Lossless compression reduces the size of an audio file without losing information.
If you compress a WAV to a format like FLAC (lossless compression) and convert it back to WAV the result is bit-identical.

Lossy compression

Lossless compression is limited (depending on the complexity of the signal) to approximate 40%.
If you need smaller files, lossy compression is the answer. It throws away information according to the psychoacoustic model.
Signals that are masked (if a bird whistles and a train passes by it might still be whistling but you won’t hear it) are removed. If an even smaller file is needed, rolling of the heights is a next step as there isn’t much musical information there.
However, the more severe the compression, the less transparent it will sound.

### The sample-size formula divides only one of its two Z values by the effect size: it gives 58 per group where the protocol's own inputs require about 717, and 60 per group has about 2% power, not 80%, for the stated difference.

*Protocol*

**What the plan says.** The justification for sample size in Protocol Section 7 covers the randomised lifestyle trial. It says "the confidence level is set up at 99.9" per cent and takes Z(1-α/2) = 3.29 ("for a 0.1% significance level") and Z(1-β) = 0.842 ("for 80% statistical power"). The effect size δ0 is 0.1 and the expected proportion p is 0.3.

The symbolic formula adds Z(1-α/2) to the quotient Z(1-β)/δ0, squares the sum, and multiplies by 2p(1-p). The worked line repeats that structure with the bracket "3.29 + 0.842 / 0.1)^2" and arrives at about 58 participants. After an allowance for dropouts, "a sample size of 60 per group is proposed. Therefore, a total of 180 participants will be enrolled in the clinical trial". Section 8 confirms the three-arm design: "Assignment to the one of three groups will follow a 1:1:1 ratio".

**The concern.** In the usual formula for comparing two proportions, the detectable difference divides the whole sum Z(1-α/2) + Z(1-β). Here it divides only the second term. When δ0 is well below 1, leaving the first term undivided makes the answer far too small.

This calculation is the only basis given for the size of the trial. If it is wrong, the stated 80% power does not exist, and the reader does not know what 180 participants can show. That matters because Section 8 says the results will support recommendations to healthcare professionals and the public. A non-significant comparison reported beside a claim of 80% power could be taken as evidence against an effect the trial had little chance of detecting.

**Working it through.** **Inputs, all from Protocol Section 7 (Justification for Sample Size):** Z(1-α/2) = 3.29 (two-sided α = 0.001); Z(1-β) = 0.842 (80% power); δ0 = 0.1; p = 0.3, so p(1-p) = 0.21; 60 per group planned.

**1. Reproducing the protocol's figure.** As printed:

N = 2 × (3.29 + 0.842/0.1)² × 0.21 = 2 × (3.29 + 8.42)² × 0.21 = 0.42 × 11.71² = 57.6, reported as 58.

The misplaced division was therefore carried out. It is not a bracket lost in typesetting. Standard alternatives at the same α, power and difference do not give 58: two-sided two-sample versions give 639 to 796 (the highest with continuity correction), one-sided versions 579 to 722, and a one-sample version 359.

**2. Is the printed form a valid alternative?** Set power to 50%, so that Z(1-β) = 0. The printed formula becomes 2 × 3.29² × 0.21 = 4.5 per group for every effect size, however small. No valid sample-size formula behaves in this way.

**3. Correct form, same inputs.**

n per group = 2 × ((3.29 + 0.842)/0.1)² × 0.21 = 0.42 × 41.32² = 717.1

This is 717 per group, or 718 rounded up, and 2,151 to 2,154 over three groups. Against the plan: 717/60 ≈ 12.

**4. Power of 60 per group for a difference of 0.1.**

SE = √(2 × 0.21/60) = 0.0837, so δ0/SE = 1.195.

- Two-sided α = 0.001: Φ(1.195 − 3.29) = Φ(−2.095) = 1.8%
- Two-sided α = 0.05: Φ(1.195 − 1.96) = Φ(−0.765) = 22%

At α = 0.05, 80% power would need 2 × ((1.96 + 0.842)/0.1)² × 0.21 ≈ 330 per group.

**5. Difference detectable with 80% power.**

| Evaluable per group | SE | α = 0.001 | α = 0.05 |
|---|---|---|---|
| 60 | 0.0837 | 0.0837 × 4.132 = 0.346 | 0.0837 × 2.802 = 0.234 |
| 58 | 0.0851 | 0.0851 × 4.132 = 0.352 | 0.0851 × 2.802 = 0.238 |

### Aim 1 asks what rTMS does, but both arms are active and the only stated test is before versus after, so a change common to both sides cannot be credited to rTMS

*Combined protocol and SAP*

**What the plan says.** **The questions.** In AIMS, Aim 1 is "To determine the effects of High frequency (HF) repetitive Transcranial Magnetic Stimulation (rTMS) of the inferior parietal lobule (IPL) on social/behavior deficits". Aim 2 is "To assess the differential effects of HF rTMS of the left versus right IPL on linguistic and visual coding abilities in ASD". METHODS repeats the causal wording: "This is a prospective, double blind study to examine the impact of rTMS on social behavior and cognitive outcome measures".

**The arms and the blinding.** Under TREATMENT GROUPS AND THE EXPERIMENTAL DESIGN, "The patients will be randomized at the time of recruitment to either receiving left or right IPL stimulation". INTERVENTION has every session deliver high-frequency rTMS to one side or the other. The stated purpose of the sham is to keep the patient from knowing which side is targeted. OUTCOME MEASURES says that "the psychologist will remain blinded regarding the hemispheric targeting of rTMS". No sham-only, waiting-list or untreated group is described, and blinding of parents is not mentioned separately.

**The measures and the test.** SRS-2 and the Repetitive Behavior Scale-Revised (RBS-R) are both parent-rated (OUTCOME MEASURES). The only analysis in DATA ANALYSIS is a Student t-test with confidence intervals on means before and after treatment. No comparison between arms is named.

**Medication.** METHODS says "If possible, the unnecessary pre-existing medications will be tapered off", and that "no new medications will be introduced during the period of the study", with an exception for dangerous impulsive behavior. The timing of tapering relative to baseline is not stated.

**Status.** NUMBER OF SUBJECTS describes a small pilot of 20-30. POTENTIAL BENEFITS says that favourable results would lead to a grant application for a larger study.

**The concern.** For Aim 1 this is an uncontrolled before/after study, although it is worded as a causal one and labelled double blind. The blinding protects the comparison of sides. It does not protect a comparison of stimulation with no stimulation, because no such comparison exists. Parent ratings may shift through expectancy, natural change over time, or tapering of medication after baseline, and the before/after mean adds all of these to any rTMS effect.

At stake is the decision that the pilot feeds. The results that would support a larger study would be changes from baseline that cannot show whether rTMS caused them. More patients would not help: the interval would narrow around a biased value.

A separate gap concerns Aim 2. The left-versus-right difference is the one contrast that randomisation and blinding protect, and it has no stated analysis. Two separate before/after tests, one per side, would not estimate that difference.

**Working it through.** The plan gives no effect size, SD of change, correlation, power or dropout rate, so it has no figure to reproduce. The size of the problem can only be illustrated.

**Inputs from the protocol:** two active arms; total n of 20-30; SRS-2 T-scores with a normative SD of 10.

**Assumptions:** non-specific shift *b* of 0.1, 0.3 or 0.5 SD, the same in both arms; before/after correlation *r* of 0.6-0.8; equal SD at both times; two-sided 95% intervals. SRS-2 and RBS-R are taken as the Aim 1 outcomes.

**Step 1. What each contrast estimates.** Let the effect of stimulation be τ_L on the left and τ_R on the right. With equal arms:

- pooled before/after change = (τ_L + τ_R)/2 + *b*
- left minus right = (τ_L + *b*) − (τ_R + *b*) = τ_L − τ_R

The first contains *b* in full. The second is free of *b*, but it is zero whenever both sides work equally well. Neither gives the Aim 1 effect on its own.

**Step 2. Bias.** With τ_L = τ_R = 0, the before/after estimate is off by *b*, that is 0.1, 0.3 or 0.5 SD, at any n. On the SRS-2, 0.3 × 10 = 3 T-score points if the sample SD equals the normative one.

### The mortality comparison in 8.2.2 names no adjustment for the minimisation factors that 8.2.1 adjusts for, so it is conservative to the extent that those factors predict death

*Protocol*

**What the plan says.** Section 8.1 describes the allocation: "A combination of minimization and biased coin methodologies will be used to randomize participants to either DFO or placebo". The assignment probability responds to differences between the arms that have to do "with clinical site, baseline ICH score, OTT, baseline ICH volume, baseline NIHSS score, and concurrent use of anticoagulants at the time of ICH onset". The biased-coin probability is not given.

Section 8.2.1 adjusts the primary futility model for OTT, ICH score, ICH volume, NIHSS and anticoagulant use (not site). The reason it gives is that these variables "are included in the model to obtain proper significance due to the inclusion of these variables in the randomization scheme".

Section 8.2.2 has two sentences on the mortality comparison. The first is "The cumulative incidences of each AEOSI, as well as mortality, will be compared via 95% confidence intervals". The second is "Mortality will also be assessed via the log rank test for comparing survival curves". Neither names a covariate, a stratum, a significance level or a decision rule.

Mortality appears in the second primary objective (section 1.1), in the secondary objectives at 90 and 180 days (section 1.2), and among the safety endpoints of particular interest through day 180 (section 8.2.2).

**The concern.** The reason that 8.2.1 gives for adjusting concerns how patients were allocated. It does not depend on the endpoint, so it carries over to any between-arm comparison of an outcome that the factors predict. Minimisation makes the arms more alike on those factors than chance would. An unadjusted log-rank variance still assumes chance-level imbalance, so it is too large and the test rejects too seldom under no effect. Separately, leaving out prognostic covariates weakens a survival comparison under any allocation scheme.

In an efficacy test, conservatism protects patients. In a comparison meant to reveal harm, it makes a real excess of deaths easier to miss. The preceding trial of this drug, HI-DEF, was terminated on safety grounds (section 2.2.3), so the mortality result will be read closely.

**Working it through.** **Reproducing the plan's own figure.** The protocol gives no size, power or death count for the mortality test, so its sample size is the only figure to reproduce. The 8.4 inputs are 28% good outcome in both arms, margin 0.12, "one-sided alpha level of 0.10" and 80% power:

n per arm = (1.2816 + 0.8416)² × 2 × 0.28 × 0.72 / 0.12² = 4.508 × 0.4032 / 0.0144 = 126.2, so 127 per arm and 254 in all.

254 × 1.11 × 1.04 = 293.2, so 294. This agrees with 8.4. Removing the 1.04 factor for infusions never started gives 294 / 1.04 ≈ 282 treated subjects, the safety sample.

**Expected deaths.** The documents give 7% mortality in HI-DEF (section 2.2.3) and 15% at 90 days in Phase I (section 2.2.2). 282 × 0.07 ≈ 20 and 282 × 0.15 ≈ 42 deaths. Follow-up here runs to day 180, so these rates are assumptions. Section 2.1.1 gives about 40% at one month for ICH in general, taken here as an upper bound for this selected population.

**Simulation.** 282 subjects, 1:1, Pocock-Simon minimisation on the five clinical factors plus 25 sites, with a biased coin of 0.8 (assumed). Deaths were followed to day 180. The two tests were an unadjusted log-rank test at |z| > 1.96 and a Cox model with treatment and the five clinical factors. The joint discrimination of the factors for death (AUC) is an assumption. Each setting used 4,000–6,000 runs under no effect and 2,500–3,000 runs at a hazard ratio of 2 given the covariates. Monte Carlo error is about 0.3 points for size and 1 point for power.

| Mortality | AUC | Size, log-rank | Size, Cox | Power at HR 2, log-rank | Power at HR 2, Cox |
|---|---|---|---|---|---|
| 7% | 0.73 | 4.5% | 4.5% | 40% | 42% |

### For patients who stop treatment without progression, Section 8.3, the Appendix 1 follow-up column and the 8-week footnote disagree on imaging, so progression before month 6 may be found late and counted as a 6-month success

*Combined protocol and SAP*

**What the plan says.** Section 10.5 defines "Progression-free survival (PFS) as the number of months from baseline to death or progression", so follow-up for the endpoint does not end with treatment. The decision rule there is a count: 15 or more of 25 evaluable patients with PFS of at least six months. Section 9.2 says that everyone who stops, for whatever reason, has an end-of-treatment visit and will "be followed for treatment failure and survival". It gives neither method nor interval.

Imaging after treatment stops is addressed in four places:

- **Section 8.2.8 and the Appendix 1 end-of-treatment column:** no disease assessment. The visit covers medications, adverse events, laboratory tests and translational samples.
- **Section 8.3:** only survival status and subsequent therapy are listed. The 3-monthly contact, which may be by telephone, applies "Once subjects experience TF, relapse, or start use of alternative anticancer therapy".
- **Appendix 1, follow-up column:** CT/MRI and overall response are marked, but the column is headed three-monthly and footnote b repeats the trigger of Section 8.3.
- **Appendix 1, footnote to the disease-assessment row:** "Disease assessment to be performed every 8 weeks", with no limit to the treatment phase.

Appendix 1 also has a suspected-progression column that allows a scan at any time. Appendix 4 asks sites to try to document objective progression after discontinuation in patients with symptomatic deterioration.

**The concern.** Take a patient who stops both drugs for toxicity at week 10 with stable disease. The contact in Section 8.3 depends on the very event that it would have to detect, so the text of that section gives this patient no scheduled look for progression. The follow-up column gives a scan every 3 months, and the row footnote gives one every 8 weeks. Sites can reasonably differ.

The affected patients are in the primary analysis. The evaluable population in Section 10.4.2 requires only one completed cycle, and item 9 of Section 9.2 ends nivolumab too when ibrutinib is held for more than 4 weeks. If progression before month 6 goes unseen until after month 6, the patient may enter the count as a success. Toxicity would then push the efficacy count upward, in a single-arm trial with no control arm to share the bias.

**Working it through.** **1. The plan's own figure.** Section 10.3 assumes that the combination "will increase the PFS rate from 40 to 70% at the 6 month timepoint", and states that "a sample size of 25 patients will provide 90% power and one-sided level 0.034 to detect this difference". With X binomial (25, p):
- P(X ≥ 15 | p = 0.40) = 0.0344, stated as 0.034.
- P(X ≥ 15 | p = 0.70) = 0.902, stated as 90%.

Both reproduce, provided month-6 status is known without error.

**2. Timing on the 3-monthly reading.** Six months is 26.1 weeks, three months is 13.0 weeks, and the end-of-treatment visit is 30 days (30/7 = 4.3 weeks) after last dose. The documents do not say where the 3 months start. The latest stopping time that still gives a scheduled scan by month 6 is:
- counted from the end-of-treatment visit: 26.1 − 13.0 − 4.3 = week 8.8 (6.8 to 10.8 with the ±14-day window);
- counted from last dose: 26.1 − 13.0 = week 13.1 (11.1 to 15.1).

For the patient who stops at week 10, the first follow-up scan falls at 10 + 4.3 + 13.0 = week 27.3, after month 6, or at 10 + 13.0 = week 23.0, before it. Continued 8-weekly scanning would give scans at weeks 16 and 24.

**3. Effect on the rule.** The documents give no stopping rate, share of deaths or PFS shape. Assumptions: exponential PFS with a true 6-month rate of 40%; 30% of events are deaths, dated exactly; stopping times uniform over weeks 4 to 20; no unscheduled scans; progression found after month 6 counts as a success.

Technically a lossy compressed format can be converted into a lossless format but what is lost in the lossy compression is lost forever.

MP3 is an example of a popular lossy codec.

Dynamic compression

This is sometimes mixed up with lossy compression but has nothing to do with reducing file size.
This is simply limiting the dynamic range of a recording so the differences between the loudest and the softest passage become smaller.
This is nice if you listen to music in a car (lots of background noise drowning the soft passages) but it deprives music of its “natural” character.
Dynamic compression has become infamous as being part of the loudness war.


More about audio formats can be found here.

  1. MP3 and other HiRes formats - Jörn Druhmann